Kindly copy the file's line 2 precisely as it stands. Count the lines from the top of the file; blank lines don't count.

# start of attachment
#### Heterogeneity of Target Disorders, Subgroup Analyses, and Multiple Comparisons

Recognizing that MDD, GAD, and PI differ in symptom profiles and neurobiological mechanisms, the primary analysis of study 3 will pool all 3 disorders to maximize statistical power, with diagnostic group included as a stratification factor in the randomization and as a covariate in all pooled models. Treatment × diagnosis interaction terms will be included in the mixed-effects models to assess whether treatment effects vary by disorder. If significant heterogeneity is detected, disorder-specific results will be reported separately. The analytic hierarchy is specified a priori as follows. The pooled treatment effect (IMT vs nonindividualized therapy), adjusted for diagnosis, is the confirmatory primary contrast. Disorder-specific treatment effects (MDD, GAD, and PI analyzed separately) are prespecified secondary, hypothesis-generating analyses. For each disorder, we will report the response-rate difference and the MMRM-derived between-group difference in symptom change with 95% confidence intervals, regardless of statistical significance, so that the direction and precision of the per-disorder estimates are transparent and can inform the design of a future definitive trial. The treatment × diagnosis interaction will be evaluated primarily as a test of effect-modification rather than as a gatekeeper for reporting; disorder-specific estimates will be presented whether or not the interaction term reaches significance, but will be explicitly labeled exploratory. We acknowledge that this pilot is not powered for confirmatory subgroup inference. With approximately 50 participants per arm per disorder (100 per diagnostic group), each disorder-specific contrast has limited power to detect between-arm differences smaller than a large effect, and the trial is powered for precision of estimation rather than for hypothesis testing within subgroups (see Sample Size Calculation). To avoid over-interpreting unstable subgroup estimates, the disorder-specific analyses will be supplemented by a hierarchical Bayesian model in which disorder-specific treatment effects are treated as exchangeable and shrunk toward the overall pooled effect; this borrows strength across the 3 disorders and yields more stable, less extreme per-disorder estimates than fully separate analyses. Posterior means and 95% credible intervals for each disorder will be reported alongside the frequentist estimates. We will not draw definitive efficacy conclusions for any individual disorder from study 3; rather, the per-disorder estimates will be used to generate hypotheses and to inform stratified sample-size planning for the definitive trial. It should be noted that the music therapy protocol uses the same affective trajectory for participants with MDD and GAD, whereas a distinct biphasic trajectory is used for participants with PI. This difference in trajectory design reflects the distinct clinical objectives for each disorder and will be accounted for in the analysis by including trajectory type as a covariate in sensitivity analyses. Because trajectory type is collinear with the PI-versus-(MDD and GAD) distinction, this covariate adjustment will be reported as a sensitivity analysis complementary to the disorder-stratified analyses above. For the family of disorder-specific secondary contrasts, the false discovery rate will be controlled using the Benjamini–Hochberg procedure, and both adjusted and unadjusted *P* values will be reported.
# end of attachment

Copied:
Recognizing that MDD, GAD, and PI differ in symptom profiles and neurobiological mechanisms, the primary analysis of study 3 will pool all 3 disorders to maximize statistical power, with diagnostic group included as a stratification factor in the randomization and as a covariate in all pooled models. Treatment × diagnosis interaction terms will be included in the mixed-effects models to assess whether treatment effects vary by disorder. If significant heterogeneity is detected, disorder-specific results will be reported separately. The analytic hierarchy is specified a priori as follows. The pooled treatment effect (IMT vs nonindividualized therapy), adjusted for diagnosis, is the confirmatory primary contrast. Disorder-specific treatment effects (MDD, GAD, and PI analyzed separately) are prespecified secondary, hypothesis-generating analyses. For each disorder, we will report the response-rate difference and the MMRM-derived between-group difference in symptom change with 95% confidence intervals, regardless of statistical significance, so that the direction and precision of the per-disorder estimates are transparent and can inform the design of a future definitive trial. The treatment × diagnosis interaction will be evaluated primarily as a test of effect-modification rather than as a gatekeeper for reporting; disorder-specific estimates will be presented whether or not the interaction term reaches significance, but will be explicitly labeled exploratory. We acknowledge that this pilot is not powered for confirmatory subgroup inference. With approximately 50 participants per arm per disorder (100 per diagnostic group), each disorder-specific contrast has limited power to detect between-arm differences smaller than a large effect, and the trial is powered for precision of estimation rather than for hypothesis testing within subgroups (see Sample Size Calculation). To avoid over-interpreting unstable subgroup estimates, the disorder-specific analyses will be supplemented by a hierarchical Bayesian model in which disorder-specific treatment effects are treated as exchangeable and shrunk toward the overall pooled effect; this borrows strength across the 3 disorders and yields more stable, less extreme per-disorder estimates than fully separate analyses. Posterior means and 95% credible intervals for each disorder will be reported alongside the frequentist estimates. We will not draw definitive efficacy conclusions for any individual disorder from study 3; rather, the per-disorder estimates will be used to generate hypotheses and to inform stratified sample-size planning for the definitive trial. It should be noted that the music therapy protocol uses the same affective trajectory for participants with MDD and GAD, whereas a distinct biphasic trajectory is used for participants with PI. This difference in trajectory design reflects the distinct clinical objectives for each disorder and will be accounted for in the analysis by including trajectory type as a covariate in sensitivity analyses. Because trajectory type is collinear with the PI-versus-(MDD and GAD) distinction, this covariate adjustment will be reported as a sensitivity analysis complementary to the disorder-stratified analyses above. For the family of disorder-specific secondary contrasts, the false discovery rate will be controlled using the Benjamini–Hochberg procedure, and both adjusted and unadjusted *P* values will be reported.